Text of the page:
In Ireland we always hope to get a single on the radio but we don’t always succeed. In Britain, our target would be BBC Radio 2. We’ve tried numerous times to get a song on there. It’s not easy.
The Saw Doctors have released more than one live album. As a musician, do you have a preference between recording in a studio and recording a live album?
I like both. They’re two different animals completely. Obviously the live album is easy because it’s kind of automatic in a way. Whereas in the studio we’re a bit more persnickety. But that’s okay. There’s satisfaction in both of them. I don’t have a preference. They’re just two different things.
What makes for a great live album?
Well, the band has to play very well. You need a very enthusiastic audience. You have to record them very well. If you don’t, they mean nothing on a live album, you won’t hear them. That’s a big characteristic, to make sure your audience is mic’d very well. That’s what creates the excitement of a live album.
Are there Irish bands or singers that you and The Saw Doctors might feel a connection to?
There are a lot of acts we know and love and get on with really well. Christy Moore, The Undertones … There’s also a very healthy local music scene around where we live. We got a lot of local connections with very talented people that wouldn’t be national acts but are very prolific and very good.
Many people start bands just for fun, something to do at the moment. When did you realize music would be your career?
It was step-by-step. When we toured with The Waterboys in 1989 we had to take it seriously because Davy (Carlton) had to leave his job to do that and Pearse (Doherty) left college. That was a time when we had to think that we had to take it seriously.
What’s the creative process like? Do you and your bandmates bring individual songs to the studio or do you work them up while recording?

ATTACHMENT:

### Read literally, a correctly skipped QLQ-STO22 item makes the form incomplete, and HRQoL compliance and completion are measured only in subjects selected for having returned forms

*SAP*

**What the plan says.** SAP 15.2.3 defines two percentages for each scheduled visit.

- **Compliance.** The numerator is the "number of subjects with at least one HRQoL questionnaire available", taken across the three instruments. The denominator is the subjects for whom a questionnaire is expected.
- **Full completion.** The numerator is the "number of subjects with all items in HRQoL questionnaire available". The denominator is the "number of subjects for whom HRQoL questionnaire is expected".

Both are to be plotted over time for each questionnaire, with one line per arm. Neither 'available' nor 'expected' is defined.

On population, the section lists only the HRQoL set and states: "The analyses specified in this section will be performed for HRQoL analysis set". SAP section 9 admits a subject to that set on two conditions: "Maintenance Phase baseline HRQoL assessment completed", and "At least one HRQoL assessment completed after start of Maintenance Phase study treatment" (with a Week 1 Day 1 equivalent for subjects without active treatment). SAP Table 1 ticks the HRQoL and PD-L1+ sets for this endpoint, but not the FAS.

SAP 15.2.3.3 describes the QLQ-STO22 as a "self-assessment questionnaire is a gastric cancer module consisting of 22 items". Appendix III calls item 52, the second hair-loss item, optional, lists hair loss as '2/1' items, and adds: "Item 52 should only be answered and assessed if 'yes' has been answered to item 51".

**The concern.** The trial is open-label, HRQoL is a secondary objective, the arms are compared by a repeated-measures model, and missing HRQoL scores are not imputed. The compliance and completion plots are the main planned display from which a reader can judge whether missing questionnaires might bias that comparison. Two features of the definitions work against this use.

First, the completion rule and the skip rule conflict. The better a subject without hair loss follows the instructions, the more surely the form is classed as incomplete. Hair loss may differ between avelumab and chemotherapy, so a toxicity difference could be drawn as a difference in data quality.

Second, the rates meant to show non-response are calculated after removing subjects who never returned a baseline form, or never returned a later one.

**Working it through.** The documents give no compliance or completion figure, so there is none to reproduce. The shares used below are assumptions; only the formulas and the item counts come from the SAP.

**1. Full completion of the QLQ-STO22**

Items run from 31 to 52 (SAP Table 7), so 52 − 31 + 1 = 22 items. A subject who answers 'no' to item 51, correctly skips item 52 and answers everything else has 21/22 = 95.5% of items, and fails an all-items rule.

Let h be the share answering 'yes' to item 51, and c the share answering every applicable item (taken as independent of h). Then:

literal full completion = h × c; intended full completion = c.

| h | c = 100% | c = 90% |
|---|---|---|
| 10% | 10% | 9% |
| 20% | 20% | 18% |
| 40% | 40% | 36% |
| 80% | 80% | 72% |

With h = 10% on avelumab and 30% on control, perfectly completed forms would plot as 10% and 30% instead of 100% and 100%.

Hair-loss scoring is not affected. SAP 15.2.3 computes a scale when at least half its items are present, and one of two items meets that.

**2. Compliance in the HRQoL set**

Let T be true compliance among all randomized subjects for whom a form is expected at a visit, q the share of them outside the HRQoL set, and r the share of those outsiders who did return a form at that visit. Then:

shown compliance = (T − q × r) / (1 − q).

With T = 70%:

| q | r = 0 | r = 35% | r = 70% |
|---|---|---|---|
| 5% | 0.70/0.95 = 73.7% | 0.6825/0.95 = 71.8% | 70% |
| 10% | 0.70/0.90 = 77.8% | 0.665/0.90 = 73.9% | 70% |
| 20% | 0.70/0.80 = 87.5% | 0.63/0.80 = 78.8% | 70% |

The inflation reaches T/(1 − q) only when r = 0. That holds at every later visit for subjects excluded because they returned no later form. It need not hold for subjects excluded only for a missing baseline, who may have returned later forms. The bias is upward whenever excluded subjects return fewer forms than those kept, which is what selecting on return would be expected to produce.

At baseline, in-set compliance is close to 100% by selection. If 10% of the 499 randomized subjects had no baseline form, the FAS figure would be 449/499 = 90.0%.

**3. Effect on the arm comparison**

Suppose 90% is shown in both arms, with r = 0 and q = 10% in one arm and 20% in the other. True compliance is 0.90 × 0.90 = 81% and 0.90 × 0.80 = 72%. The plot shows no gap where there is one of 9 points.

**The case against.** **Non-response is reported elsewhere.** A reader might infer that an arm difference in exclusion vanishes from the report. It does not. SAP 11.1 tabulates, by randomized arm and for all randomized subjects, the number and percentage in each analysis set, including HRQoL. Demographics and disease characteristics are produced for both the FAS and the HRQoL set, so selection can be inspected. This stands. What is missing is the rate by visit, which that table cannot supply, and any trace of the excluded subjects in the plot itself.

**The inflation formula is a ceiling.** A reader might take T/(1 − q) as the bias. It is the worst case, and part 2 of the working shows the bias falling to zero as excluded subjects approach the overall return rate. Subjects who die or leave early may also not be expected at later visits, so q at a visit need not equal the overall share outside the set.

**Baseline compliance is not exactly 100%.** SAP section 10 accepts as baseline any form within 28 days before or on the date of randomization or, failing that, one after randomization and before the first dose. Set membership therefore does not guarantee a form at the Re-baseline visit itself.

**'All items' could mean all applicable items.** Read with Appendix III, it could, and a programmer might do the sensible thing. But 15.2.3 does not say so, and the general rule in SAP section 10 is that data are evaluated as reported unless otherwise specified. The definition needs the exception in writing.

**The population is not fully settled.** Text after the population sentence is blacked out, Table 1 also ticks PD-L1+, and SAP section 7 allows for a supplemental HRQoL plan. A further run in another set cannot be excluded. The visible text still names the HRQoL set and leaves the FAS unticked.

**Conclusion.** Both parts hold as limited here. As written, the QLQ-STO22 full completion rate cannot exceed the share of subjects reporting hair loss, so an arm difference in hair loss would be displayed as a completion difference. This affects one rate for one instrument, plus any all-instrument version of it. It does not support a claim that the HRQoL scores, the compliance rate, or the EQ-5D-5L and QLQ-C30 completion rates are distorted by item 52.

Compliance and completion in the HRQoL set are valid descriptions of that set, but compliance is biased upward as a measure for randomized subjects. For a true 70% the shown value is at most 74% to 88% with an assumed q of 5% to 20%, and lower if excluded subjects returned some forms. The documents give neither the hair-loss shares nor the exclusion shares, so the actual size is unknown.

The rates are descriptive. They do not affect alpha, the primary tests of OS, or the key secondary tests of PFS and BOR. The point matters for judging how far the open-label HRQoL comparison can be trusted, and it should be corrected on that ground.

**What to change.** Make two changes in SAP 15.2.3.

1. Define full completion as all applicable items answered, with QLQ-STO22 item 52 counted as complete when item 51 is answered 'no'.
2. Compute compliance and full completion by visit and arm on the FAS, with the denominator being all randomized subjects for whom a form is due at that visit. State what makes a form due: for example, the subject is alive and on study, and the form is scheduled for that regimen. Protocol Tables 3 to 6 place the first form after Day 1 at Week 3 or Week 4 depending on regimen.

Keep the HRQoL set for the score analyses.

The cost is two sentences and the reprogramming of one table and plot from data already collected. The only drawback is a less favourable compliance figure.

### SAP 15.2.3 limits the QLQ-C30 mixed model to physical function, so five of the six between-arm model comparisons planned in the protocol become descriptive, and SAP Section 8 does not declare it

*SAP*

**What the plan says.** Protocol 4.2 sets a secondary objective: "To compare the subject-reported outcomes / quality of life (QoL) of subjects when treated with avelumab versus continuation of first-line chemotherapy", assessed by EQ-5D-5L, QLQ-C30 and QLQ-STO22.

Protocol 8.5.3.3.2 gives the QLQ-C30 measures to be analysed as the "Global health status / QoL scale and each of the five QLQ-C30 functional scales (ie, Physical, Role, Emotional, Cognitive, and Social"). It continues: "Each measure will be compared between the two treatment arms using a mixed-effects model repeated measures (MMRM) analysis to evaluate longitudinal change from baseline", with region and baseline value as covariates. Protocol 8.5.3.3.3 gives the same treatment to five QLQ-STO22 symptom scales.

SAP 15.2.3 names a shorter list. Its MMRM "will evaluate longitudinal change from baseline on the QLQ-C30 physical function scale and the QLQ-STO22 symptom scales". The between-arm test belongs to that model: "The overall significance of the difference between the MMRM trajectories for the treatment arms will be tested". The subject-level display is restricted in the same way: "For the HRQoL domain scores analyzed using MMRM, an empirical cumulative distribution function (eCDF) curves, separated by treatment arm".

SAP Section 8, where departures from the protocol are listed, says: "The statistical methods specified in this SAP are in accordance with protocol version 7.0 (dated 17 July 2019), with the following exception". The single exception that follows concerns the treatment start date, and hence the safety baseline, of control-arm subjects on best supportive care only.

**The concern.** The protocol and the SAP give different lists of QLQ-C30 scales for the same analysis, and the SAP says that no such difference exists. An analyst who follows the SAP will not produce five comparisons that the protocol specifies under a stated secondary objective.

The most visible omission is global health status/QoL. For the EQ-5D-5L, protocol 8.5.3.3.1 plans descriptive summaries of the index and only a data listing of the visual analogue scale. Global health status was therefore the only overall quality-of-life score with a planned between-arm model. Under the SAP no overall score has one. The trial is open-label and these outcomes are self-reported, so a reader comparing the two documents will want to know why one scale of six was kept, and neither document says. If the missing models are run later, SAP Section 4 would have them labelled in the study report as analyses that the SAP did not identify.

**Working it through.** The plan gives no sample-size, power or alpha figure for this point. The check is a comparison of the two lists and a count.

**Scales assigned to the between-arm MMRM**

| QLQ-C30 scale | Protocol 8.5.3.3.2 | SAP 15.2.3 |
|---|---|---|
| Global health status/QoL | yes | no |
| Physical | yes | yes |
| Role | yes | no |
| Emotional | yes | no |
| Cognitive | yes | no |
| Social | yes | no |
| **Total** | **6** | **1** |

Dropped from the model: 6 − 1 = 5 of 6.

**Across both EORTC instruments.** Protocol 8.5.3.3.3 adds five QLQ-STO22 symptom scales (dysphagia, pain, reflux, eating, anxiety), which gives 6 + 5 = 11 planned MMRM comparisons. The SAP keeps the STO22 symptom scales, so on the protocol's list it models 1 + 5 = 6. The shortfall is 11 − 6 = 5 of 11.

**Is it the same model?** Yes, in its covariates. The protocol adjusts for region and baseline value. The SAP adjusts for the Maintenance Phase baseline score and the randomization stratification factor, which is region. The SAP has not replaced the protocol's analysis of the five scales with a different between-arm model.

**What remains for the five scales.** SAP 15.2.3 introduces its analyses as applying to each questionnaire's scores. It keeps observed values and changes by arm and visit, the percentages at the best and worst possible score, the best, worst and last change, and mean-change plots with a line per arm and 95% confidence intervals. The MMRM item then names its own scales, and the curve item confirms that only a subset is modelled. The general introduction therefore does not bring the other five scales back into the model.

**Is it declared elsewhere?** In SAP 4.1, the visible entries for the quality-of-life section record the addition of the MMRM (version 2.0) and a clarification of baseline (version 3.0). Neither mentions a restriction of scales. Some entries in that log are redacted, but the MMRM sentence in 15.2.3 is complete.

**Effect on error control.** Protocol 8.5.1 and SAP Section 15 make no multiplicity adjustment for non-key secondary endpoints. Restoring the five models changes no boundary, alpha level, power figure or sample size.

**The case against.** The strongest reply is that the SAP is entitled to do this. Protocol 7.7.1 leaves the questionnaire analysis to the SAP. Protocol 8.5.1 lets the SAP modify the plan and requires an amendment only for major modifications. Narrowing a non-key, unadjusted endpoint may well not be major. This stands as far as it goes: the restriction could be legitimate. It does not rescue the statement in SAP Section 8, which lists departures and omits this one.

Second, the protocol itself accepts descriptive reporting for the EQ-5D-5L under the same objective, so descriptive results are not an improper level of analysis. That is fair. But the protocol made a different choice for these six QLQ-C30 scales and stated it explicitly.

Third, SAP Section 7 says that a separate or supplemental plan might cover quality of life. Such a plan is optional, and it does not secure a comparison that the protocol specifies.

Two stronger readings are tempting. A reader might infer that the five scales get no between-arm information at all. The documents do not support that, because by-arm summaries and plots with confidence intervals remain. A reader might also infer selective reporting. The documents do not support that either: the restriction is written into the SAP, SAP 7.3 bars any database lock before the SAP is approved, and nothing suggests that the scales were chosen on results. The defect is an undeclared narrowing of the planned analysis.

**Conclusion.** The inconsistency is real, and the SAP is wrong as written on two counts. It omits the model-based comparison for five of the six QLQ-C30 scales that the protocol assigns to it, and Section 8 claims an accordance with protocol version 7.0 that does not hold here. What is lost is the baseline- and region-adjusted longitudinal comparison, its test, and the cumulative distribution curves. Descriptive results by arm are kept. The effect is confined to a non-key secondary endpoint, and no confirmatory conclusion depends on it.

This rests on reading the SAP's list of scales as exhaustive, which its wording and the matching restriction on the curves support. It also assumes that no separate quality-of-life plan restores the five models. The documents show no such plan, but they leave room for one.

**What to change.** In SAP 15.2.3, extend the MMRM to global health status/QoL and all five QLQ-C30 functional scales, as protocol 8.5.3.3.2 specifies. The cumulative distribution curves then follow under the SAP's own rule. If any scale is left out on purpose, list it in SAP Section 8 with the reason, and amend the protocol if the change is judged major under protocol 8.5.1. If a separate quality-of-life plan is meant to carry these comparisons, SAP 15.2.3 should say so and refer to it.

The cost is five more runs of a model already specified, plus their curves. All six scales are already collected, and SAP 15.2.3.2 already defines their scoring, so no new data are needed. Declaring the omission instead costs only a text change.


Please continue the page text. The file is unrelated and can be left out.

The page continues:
On the last album we had one-and-a-half songs by the end of the week. We generally come with three or four songs. That’s the way it worked for us the last time. Kind of like jigsaw pieces. We had a lot of tunes hanging around, trying to get enough words there to send them out.
What are some of the places in the United States that you look forward to playing?
I love New York. But really and truly I like everywhere. There are always nice people, good food and good drink no matter where you are. Sometimes you have to look a bit harder to find it but it’s always there.
People ask me about New York, I say, “Look, just go out walking. You’ll find things you love. Just take your time and try out things. If you think you know all about Manhattan, you can start on Brooklyn. You won’t be bored.
What are some of the differences between touring Europe and the United States?
There’s very little difference between countries. Once an audience comes in, they’re very similar. A tour of the States is very distinctive, it’s a backdrop to your childhood. When we go to Germany or France it’s very new to us even though it’s a lot closer. Ireland hasn’t had the same immigration connection or music or television connection, so in some ways they’re more exotic to us than the States.
What’s in the future plans for The Saw Doctors?
We start on a new album. We have a few gigs and festivals coming in for the summer. We’ll get started on a few new songs and play the summer out and see how we get on.
It sounds like you’re set to go into the studio, but you might not have all the songs for it. Is that how most Saw Doctors albums come about?
All except the first one, I think [laughs].
What would you tell a person who wants a career in music?
I’d say enjoy yourself and take it in baby steps. Trying to come up with a sound people like is the first step.
Upcoming shows for The Saw Doctors include Limerick, Ireland, at the Milk Market May 4; Waterford, Ireland, at the Forum May 5; Warrington, England, at Parr Hall May 25 and “Cragfest” in Skipton, England, May 26. With festival gigs scattered through the band’s summer schedule, The Saw Doctors are planning a return to the U.S. before the season is over. A U.K. tour beginning in late November caps the year for the band. For more information, visit SawDoctors.com.